In cattle and sheep, after experimental inoculation, SBV genomic RNA was most consistently found in lymphoid organs, i.e. spleen and lymph nodes, especially the mesenteric lymph nodes [35, 9, 12]. This was not the case in any of the four goats and two bucks inoculated in the present study; however we did not collect the mesenteric lymph nodes. The only organ where SBV genome was found was one ovary of a single goat. Interestingly, the SBV genome had already been found in the ovary of one experimentally infected sheep [5], but the significance of this finding remains unknown. No significant gross lesions or histological lesions were found in our study. Similarly, experimental infections of cattle or sheep did not result in gross lesions at necropsy [35, 12]. So far, in experimentally infected adult ruminants, the presence of SBV genome in a given organ has not been reported to be associated with any lesion in this organ.

No SBV genome was found between day 0 and day 28 pi (end of the trial) in the semen samples obtained from the two inoculated bucks. This result differs from the observations made after experimental infection of two bulls with SBV-containing cell culture supernatants [9]. Viral genome could be detected in the semen of both bulls for the first week following inoculation and, in the case of one bull, as late as at day 19 pi (the trial ended at day 25 pi). SBV excretion in bovine semen has also been reported from the field [68] but, to our knowledge, this has never been reported for bucks. However, the small size of our inoculated group precludes a conclusion regarding the excretion of SBV in caprine semen and the risk of sexual transmission.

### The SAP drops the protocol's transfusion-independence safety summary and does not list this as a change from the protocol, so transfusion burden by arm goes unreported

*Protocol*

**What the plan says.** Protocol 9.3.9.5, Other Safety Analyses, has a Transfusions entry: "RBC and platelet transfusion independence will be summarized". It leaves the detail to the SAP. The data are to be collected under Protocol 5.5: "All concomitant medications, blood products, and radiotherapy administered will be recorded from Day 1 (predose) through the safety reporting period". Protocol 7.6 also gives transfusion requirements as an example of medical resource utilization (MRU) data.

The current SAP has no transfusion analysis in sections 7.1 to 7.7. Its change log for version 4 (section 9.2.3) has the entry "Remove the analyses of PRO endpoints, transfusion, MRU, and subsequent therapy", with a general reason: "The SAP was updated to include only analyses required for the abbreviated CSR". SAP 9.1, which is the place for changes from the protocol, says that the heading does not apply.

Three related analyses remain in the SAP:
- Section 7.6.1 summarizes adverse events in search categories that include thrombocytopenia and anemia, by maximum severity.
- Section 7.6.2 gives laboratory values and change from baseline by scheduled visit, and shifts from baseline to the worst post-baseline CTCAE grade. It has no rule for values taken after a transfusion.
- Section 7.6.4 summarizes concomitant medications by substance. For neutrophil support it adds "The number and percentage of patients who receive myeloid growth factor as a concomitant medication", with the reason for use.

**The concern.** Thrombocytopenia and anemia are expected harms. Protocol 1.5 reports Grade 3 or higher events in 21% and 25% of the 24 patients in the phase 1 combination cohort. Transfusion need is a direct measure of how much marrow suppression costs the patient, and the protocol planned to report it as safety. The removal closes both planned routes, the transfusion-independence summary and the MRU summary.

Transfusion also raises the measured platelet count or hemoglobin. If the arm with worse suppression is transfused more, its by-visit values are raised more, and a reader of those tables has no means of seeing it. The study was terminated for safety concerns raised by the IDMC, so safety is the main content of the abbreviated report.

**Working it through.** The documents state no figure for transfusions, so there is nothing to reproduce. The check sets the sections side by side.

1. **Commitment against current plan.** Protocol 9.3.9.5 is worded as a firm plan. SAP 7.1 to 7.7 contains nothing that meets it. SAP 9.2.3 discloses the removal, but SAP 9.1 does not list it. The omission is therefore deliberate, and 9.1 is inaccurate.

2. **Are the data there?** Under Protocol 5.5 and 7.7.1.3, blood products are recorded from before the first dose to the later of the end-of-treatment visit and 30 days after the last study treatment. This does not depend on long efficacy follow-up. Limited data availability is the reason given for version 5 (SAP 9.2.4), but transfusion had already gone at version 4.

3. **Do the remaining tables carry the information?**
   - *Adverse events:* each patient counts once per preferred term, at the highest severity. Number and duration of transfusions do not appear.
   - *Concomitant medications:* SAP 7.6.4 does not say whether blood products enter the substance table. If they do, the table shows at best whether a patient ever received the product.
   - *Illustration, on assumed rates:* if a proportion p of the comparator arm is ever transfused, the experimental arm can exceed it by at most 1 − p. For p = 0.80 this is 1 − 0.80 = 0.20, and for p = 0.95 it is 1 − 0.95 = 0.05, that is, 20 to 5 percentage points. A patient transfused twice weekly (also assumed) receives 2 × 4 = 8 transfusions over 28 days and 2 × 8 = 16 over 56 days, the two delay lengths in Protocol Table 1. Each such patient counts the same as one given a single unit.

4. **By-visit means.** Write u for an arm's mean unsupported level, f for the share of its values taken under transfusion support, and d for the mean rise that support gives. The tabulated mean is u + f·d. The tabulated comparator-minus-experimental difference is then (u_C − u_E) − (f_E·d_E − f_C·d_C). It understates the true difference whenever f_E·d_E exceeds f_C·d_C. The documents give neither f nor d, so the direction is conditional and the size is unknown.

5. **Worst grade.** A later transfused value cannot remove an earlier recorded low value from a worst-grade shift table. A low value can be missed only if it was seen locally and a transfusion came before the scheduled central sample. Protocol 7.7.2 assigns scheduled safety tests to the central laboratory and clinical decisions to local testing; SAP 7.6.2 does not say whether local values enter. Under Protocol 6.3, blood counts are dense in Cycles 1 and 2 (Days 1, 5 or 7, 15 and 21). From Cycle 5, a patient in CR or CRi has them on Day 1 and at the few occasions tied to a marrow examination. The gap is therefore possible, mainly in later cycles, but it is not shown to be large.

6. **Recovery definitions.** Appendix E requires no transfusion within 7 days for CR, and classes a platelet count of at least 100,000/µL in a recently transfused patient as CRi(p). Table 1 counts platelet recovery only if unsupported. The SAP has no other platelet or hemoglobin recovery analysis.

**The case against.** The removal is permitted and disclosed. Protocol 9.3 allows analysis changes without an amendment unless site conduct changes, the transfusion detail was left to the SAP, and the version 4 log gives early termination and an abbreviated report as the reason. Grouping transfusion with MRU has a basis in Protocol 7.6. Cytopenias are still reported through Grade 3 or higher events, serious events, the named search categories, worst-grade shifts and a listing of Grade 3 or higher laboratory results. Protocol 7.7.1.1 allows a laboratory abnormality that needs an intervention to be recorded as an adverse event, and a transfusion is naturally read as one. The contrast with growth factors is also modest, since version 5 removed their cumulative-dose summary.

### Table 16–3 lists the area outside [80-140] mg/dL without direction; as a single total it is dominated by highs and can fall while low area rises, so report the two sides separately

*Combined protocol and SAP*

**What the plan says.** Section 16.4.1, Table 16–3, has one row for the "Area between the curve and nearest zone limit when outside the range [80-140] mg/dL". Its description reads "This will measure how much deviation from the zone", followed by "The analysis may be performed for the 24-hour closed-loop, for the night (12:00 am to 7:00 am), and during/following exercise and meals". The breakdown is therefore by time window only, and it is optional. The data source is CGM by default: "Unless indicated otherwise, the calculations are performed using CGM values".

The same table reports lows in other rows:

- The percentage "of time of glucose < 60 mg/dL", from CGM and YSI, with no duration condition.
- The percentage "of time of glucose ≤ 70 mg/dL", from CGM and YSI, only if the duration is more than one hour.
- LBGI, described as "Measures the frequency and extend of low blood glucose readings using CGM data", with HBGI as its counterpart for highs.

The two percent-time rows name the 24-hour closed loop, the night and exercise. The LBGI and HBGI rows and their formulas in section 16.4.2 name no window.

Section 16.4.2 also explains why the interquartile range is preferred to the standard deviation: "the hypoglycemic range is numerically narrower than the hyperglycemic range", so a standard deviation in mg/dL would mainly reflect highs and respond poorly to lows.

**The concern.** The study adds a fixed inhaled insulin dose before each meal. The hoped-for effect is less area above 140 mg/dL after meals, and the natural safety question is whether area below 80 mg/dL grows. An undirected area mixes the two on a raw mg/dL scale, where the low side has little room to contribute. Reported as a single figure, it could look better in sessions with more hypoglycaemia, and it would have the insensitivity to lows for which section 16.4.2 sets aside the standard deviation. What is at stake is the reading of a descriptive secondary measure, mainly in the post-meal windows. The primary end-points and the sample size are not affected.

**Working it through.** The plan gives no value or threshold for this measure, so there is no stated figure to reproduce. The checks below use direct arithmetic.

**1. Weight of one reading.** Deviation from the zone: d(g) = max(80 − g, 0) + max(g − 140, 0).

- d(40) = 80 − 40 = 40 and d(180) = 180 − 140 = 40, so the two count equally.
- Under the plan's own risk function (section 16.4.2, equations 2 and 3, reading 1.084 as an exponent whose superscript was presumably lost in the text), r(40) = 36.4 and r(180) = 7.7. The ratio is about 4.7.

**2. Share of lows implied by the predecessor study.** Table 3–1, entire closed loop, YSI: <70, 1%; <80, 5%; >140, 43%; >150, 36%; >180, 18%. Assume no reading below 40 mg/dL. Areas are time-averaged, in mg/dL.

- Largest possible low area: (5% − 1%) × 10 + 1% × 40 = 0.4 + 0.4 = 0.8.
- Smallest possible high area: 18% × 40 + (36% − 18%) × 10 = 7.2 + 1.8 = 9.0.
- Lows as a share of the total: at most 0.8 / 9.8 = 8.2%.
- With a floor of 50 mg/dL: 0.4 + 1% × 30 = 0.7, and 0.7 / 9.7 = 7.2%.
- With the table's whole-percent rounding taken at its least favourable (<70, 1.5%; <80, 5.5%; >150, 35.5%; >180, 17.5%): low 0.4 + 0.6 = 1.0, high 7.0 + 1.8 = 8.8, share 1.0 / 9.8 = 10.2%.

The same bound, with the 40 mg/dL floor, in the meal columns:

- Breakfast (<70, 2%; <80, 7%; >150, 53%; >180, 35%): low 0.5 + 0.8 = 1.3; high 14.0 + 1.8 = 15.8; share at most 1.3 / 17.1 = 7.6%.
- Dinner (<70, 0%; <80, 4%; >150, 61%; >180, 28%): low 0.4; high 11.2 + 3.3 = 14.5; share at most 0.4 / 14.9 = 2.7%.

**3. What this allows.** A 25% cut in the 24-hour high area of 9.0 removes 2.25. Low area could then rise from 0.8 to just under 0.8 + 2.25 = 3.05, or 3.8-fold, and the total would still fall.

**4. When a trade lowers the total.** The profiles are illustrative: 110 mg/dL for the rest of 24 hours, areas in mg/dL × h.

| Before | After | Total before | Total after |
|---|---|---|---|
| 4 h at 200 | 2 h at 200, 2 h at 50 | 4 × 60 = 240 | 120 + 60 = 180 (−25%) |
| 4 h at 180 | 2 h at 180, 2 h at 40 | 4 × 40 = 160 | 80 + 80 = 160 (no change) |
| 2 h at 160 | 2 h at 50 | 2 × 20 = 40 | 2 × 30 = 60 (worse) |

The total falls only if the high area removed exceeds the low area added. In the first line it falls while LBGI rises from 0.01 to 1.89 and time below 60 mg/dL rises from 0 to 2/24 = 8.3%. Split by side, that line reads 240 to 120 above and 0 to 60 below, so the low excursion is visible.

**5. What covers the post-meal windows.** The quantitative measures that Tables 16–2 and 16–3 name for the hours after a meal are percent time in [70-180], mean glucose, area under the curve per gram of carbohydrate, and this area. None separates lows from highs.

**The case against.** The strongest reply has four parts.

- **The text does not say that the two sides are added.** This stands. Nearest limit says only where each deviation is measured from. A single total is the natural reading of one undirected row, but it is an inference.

The data from this study match those from reports of natural infection by SBV in domestic ruminants: clinical signs of infection are either mild or absent in adults. The most important effects of SBV infection are malformations in the offspring due to vertical transmission in pregnant dams [2]. A study of the impact of SBV in French domestic ruminants showed that only 2 % of the kids born in goat herds with congenital SBV cases showed malformations [13]. The same study reported a potential effect of SBV infection in the early stages of pregnancy, based on reports of repeated estrus or early embryonic loss, especially in small ruminants [13]. The effects of SBV infection in pregnant goats, however, remain to be elucidated.


Following experimental infection in goats with SBV, the kinetics of viremia and seroconversion were found to be similar to earlier reported kinetics in sheep and cattle. No clinical signs were associated to infection, in agreement with reports from the field. SBV RNA was found in one ovary but not in other organs. The SBV genome was not found in semen from the two inoculated bucks but this limited set of data does not exclude the risk of viral transmission by artificial insemination or natural service.



Quantification cycle






Plate-Forme d’Infectiologie Expérimentale


Post inoculation


Schmallenberg virus


Virus neutralization test


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This study was supported and financed by the European Union (Council decision 2012/349/EU) and the General Direction of Food (DGAL, Ministry of Agriculture) for studies on Schmallenberg virus. We are grateful to Thierry Pineau, the leader of department of Animal Heath in INRA, coordinator of European project for the experiments with goats in France. We wish to thank Kerstin Wernike (FLI) for providing infectious bovine serum. Many thanks to the direction of the PFIE, especially Bertrand Schwartz, and to the zootechnical staff of the PFIE, especially the team working in confinement unit with the goats. We thank Marc Chodkiewicz for careful editing of the manuscript.

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Correspondence to E. Laloy.

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Authors’ contributions

Study conception and design: ST, SZ, CP, PS, MRi, EB. Acquisition of data: EL, CB, GB, EB, SB, NC, DC, JM, NP, MRa, MRi, CV, RD. Analysis and interpretation of data: EL, EB, NP, CP, SZ, MRi. Drafting of manuscript: EL. Critical revision: EB, SZ, NC, ST, CB, CP, MRi. All authors read and approved the final manuscript.

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Laloy, E., Riou, M., Barc, C. et al. Schmallenberg virus: experimental infection in goats and bucks. BMC Vet Res 11, 221 (2015).